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Abductions & Neuroscience [was: Sakulich And The

From: Carol Rainey <csrainey2.nul>
Date: Tue, 8 Mar 2011 13:16:30 -0500
Archived: Tue, 08 Mar 2011 13:54:16 -0500
Subject: Abductions & Neuroscience [was: Sakulich And The


>From: Kevin Randle <KRandle993.nul>
>To: post.nul
>Date: Mon, 7 Mar 2011 15:16:42 EST
>Subject: Re: Sakulich And The Betty & Barney Hill Case

<snip>

>Gildas, List, All,

>I believe the argument was that Budd Hopkins had said there were
>no traditional sci-fi gods or demons on which the abductees
>could draw for their inspiration. I, and by I, I mean Russ
>Estes, Bill Cone and I, suggested that popular literature,
>movies, and science fiction had all drawn on the idea of alien
>creatures abducting people. The really bad move, "Killers from
>Space" contained the whole of the abduction scenario from the
>big-eyed aliens, the unexplained scar, to seeing his beating
>heart held over his chest and so on. This was 1953... and yes, I
>know that some of the elements are different. The alien eyes,
>while big, are not black and tear-drop shaped.

<snip>

>So, the point was that alien abduction had been described in the
>literature and the movies. There was plenty of pop cultural
>icons on which to draw. The abduction phenomenon did not develop
>in an information-free environment as had been suggested, and
>that there were sources for Barney Hill's descriptions of the
>aliens that preceded his discussions with Dr. Simon while under
>the influence of hypnotic regression.

>So, while you might not find the information probable, it is
>important to understanding what is going on. Dismissing it
>doesn't change the relevance of it.

>Kevin

Hello, Kevin and Others,

This is increasingly an important area to consider in terms of
what we believe we know about people's abduction experiences and
how we "learned" that information. In other word, how do
abduction researchers know what they set out as fact?

For several decades, interested parties and serious researchers
have debated whether the alien abduction meme or prototype grew
slowly in popular consciousness out of a growing exposure to
consistent media- generated images - or whether it sprung, full-
blown, from the minds, i.e., memories, of people literally going
through the physical experience of being taken into craft by
alien beings.

There's now another factor that any abduction researcher must
be conversant in - that's neuroscience. Within the past five
years, researchers of modern neuroscience are almost unanimous
in agreement that most human cognition occurs _below_ the level
of consciousness. One researcher, Timothy Wilson, a psychologist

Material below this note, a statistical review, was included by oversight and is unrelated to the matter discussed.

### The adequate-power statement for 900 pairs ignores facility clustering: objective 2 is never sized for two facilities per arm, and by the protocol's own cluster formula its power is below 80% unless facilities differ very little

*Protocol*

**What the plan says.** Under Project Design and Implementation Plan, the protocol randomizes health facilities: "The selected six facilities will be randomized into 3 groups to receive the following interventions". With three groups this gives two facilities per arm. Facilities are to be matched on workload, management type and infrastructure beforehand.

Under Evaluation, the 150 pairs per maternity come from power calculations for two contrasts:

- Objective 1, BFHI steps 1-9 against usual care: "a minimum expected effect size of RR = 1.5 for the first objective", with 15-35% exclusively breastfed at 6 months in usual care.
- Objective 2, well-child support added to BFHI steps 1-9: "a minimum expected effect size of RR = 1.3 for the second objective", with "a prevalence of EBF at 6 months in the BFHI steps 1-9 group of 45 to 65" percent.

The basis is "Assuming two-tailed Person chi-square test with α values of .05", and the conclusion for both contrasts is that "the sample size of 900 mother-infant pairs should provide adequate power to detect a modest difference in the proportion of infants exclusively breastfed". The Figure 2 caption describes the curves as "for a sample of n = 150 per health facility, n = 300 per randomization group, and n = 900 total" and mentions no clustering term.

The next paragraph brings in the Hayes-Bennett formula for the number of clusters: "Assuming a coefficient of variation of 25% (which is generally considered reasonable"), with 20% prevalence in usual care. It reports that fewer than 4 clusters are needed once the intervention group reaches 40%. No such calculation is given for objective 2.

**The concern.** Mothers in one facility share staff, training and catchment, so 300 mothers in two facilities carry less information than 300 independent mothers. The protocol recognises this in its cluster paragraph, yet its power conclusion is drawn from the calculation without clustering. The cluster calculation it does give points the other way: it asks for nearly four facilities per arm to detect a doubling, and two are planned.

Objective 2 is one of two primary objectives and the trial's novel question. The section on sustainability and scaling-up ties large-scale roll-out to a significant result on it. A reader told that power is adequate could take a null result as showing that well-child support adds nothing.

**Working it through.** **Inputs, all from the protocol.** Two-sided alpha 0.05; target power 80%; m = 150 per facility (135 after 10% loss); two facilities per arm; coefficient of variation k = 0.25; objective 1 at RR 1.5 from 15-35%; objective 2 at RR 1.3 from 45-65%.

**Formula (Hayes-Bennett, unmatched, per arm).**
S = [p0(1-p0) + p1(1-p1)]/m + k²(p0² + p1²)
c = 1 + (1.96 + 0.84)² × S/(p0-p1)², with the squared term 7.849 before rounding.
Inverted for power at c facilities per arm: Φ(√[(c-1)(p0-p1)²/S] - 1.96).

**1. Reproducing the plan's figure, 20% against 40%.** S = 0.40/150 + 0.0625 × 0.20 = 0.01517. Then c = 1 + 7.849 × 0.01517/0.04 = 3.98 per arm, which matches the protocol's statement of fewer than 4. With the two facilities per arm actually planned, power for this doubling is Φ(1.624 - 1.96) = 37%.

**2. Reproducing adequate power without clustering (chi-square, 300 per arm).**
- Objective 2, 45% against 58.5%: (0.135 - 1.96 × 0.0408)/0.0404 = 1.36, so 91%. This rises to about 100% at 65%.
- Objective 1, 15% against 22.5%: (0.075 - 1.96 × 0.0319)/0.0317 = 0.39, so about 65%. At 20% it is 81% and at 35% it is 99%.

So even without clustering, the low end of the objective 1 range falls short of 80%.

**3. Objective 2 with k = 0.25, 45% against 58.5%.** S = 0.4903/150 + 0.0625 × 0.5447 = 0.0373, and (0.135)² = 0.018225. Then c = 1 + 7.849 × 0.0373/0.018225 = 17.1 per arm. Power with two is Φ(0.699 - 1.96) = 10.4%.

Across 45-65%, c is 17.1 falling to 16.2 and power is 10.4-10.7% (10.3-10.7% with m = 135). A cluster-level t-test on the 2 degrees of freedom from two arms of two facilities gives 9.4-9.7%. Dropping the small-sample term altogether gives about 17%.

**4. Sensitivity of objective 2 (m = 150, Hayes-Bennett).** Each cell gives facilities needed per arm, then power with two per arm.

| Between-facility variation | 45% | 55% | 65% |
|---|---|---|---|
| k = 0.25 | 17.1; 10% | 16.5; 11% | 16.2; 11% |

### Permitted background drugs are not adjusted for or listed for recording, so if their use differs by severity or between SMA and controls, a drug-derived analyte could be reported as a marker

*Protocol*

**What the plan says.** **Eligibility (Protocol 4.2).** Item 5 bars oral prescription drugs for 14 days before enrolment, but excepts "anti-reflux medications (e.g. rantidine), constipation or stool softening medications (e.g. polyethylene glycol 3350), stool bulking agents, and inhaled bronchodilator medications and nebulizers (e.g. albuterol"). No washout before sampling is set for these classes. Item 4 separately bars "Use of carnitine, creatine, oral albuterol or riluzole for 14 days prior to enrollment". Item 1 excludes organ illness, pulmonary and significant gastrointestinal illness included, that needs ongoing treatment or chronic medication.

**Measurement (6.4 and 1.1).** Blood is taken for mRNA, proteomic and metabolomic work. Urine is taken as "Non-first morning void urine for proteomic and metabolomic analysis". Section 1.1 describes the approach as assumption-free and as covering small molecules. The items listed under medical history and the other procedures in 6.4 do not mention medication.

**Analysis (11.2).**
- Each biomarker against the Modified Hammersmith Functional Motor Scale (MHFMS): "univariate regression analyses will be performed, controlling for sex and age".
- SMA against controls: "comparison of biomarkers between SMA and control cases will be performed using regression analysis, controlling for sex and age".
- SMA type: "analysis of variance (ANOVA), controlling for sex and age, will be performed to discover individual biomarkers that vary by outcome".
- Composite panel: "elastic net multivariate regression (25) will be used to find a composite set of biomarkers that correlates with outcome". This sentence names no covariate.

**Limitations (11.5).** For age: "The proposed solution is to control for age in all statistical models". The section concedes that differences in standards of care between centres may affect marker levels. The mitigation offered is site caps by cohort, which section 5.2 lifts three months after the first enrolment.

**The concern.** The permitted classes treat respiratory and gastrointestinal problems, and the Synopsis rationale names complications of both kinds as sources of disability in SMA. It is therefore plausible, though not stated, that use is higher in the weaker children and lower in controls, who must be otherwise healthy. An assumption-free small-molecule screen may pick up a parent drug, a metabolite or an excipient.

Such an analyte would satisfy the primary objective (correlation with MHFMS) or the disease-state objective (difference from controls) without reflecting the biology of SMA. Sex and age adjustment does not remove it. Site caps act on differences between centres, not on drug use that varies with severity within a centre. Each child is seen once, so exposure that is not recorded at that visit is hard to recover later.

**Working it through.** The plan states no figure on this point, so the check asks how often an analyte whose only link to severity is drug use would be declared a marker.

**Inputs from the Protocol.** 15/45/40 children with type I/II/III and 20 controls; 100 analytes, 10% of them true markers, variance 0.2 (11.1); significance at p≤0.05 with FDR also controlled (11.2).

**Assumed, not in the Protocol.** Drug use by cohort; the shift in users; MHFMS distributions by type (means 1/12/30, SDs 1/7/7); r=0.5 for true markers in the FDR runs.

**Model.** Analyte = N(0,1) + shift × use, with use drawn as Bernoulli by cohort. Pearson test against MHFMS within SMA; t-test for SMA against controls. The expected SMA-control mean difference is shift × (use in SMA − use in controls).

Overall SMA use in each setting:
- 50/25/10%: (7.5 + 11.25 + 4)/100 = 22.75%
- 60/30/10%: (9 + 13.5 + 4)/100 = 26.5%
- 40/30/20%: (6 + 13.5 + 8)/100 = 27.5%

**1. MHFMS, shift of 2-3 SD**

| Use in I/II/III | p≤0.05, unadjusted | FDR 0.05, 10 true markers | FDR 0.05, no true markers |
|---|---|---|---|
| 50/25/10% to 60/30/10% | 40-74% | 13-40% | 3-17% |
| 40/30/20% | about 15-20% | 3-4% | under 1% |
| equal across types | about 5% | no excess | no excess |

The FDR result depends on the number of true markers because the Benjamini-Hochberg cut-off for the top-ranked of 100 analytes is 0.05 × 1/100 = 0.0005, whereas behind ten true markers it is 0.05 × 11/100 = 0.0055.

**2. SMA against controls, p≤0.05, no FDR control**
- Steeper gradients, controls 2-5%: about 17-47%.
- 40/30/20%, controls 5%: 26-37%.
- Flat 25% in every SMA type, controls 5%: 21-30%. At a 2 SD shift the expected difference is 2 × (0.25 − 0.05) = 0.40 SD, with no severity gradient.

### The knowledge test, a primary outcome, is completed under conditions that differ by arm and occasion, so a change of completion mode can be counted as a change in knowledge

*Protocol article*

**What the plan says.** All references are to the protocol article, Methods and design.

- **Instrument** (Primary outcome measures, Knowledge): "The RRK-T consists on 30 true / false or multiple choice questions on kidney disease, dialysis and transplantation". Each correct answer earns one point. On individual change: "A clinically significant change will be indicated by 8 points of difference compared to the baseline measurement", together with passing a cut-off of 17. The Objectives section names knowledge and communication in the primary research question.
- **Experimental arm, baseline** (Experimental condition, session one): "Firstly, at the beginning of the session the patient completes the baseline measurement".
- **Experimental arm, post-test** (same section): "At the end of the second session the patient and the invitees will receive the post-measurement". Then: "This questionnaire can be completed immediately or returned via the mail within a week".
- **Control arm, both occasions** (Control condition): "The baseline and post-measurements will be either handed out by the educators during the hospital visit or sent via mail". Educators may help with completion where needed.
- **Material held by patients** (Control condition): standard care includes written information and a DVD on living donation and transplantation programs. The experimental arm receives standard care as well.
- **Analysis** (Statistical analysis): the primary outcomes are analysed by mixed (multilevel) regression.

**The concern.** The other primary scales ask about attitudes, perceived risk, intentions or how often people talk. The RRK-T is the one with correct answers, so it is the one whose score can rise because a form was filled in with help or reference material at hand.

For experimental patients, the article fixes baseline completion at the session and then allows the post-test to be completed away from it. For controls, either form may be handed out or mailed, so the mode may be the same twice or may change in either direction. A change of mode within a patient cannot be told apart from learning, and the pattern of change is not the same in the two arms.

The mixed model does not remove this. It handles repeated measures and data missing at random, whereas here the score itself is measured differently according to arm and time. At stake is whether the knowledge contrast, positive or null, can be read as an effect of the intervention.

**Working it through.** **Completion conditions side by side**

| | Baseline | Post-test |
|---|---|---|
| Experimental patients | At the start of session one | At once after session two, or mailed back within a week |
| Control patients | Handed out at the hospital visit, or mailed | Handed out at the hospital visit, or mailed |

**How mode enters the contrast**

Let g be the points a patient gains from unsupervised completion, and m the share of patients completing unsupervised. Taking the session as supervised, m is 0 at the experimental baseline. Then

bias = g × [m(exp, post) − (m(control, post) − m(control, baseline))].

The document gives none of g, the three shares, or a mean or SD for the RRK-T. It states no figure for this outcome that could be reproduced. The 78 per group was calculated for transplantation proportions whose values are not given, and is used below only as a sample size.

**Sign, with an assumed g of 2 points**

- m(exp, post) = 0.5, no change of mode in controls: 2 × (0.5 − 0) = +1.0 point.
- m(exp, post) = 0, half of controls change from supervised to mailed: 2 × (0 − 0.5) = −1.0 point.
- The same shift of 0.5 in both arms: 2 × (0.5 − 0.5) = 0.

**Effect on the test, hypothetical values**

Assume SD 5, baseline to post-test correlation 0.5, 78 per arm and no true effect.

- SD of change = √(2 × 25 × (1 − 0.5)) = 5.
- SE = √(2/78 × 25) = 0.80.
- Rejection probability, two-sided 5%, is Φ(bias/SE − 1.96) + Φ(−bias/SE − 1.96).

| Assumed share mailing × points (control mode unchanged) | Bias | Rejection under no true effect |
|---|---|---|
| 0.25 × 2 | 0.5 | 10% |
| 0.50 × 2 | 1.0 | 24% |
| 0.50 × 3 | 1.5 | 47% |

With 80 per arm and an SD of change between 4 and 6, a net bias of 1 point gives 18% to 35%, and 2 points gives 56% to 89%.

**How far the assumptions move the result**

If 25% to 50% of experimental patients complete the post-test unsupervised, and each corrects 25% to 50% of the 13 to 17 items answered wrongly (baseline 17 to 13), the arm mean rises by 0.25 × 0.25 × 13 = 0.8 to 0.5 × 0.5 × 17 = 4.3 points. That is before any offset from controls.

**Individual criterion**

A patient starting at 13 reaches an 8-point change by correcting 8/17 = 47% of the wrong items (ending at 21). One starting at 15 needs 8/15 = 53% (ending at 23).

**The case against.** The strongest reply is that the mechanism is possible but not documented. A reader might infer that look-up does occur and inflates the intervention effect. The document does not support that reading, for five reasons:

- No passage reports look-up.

at UVA, summarizes it this way: The human mind takes in about 11
million pieces of information a minute, although the mind is
only _consciously_ aware of about 40 such items.

This means that most of what we actually take in happens far
below our level of awareness. We are consciously aware of only a
small fraction of the information that influences us at a deep,
buried, and profound level. The second main finding of this
research is that we're very social creatures and "our minds are
fed and informed beneath the level of awareness by these mental
loops, by social contagions".

http://tinyurl.com/4joj5qj

What does this have to do with alien abduction research? It
means there's even more reason to be careful about direct
interpretation of a hypnotically recalled memory - or even of
memory of a dream or event. And even more reason to question if
Betty Hill or anyone else would even consciously be _aware_ of
any media or cultural image they'd seen.

Given what we're just beginning to understand about how the
human mind takes in and retrieves information, it's extremely
naive to say that if a person recalls an extraterrestrial
floating him/her into a hovering craft, that that is exactly
what happened at the event level of reality.

That certainly doesn't mean it's impossible (she stated
emphatically, for the few who seek to denigrate a message by
calling the messenger "a debunker". The horror!)

Nobody's lying when they recall this (well, very few). But we
must become increasingly aware that even if a person doesn't
recall the source of the image, (given the 11 million inputs per
minute!) that doesn't mean we should accept it at face value.
Because the person is clearly earnest, is clearly deeply
emotional, those are simply very poor indicators of event level
reality.

Hopkins and Jacobs often indicate that a subject's earnestness,
no apparent motive to fabricate, and deep emotional content
cause them to believe the narrative. Jim Mortellaro, Bina
"Beanie" Bean, Linda Cortile, "Dora" - they all displayed these
traits. The level to which these people spoke what was true
about their experience or were faking it still has to be
resolved.

This is far from a simple phenomenon to study. We have no idea
what masses of images, vague concepts, sensory input with deep
emotional resonance are kicking around down there in the
invisible unconscious of our very human selves.


Cheers,

Carol Rainey
www.carolrainey.com
917-545-2381


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